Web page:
Good luck! I'll see you online.

Star Control: Origins - Beta 1 Schedule

Published on Monday, November 6, 2017 By Draginol In Star Control Journals


Beta 1 is fast approaching and we want to give you a tentative schedule of what to expect.

BETA 1: November 16
This is the Super-Melee beta.
Super-Melee is a ship vs. ship combat game. In it, you assemble a fleet of ships. You have a total of 100 points to use for your fleet with ships costing between 5 and 20 points depending on the ship.
You will be able to battle against the computer with various difficulty level or against other players via the Internet in either ranked or unranked play.
The Ship Crafter will also be enabled in Beta 1 (yay!) which means you'll be able to design your own ships and share them via Steam Workshop and play with and against those ships. If you want to play with custom ships, you will be able to choose custom multiplayer where you will see a list of games where the host can set up the rules for that game.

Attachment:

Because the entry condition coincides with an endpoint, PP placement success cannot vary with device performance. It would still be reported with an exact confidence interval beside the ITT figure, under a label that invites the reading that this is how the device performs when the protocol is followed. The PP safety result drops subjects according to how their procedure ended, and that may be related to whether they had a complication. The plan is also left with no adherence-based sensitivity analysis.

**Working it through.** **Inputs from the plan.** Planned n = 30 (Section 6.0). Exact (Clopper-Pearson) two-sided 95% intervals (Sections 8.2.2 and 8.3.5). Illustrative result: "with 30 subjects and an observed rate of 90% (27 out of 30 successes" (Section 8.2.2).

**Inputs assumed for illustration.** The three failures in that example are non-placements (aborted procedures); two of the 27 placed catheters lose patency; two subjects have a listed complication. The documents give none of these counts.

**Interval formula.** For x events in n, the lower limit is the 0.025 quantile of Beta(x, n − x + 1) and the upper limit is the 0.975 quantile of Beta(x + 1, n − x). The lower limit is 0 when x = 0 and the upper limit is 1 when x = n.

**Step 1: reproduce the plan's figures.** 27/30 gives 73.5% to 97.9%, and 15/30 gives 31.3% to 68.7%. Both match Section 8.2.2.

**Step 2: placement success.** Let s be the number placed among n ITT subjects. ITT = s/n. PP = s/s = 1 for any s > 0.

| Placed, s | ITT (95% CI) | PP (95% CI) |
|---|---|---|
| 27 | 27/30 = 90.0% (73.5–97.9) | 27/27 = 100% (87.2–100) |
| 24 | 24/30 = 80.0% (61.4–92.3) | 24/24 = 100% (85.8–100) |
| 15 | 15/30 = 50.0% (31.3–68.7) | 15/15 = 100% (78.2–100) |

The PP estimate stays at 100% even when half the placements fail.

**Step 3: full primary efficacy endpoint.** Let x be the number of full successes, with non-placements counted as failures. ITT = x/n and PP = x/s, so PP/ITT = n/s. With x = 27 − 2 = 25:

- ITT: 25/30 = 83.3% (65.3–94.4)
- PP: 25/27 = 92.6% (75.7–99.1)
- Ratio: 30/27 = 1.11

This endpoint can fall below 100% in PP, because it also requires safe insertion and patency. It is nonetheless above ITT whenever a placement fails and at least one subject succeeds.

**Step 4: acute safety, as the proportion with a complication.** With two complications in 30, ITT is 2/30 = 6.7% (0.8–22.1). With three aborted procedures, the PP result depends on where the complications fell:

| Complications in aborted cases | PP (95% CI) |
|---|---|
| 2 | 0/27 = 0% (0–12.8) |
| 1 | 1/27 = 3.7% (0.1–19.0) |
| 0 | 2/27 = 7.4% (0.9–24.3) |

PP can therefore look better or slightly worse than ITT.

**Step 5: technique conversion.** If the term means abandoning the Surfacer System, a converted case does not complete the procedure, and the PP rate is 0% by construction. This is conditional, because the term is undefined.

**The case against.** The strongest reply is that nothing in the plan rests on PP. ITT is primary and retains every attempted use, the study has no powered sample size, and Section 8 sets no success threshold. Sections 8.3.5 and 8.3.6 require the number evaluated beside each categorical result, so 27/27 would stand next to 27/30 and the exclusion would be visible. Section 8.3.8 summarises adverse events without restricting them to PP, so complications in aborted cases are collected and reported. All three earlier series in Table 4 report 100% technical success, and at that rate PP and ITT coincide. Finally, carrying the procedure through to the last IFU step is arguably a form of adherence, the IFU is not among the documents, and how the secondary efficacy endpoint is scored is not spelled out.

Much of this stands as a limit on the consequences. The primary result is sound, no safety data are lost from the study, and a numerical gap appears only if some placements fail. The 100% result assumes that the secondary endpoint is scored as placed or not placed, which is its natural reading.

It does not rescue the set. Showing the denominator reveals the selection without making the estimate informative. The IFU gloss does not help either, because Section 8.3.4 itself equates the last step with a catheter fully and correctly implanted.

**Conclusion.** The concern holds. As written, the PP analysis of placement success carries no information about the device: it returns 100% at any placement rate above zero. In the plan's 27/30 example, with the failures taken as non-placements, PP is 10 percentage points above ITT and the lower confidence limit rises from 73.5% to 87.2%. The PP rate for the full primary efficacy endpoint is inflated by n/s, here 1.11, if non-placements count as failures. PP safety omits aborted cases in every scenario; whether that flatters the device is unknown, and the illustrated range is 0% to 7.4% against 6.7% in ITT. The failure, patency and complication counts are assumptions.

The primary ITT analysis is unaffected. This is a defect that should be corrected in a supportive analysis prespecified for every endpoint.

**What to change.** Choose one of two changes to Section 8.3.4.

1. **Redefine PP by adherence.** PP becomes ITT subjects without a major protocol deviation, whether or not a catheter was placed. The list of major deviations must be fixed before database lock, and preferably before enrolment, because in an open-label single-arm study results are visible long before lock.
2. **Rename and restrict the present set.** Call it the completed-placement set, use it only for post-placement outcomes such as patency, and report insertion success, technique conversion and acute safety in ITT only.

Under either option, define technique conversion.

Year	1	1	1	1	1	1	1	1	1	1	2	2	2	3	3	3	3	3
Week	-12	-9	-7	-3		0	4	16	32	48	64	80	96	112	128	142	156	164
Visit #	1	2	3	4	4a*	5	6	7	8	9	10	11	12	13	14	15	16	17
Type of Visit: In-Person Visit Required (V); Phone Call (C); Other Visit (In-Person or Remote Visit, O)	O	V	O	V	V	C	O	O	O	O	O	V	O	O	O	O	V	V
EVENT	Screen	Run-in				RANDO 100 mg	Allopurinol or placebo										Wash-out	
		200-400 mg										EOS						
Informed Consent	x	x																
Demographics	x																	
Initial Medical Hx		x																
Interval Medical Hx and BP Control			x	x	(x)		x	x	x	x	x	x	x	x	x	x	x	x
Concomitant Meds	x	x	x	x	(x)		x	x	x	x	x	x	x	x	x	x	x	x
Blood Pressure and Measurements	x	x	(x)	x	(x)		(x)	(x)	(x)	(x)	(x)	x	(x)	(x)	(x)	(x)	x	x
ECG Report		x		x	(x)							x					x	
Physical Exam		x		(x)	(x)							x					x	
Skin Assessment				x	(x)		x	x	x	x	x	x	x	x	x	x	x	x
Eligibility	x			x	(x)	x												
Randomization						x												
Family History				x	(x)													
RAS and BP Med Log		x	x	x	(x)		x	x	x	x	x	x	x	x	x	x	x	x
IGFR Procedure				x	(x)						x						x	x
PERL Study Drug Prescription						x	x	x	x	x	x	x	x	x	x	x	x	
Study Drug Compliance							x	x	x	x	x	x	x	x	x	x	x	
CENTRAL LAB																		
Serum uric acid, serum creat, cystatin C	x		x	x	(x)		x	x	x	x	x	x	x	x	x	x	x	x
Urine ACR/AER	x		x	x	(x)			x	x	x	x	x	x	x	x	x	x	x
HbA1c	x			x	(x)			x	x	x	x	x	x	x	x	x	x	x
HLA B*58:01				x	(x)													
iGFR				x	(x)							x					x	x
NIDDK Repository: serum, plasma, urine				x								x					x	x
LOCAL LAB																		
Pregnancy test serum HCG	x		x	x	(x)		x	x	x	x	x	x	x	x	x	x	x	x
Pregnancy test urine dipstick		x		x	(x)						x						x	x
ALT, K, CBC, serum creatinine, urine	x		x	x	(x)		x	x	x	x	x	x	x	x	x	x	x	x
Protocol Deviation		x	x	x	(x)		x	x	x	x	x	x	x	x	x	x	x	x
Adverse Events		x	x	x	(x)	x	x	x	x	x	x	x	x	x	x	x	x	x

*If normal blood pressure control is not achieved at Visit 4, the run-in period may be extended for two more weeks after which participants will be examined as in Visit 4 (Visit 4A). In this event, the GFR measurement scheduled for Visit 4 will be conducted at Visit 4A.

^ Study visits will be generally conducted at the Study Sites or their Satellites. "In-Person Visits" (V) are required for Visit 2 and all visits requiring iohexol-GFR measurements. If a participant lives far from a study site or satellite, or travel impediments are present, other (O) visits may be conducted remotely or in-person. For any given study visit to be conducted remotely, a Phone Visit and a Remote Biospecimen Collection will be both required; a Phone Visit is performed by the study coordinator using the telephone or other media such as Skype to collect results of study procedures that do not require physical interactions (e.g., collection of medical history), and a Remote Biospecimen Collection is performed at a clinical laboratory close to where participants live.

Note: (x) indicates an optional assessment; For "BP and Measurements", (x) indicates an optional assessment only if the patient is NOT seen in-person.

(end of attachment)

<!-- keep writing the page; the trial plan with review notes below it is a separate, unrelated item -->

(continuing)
BETA 1A: November 30
This will largely be a bug fix of Beta 1. Our Founders group have done amazing work in helping us iron out connectivity issues, lag, video card compatibility, sound effects, balance, etc.
This beta will about refining the experience. There will be endless "ship X is OP" posts and "game is broke" posts that this Beta 1A will address.

BETA 1B December 14
This will add some new ships to the mix. This build will have more balance and bug fixes too but it's main focus will be to incorporate some of the initial feedback we get. We believe this build will also support local multiplayer (2 people, 1 keyboard) and have refined game controller in.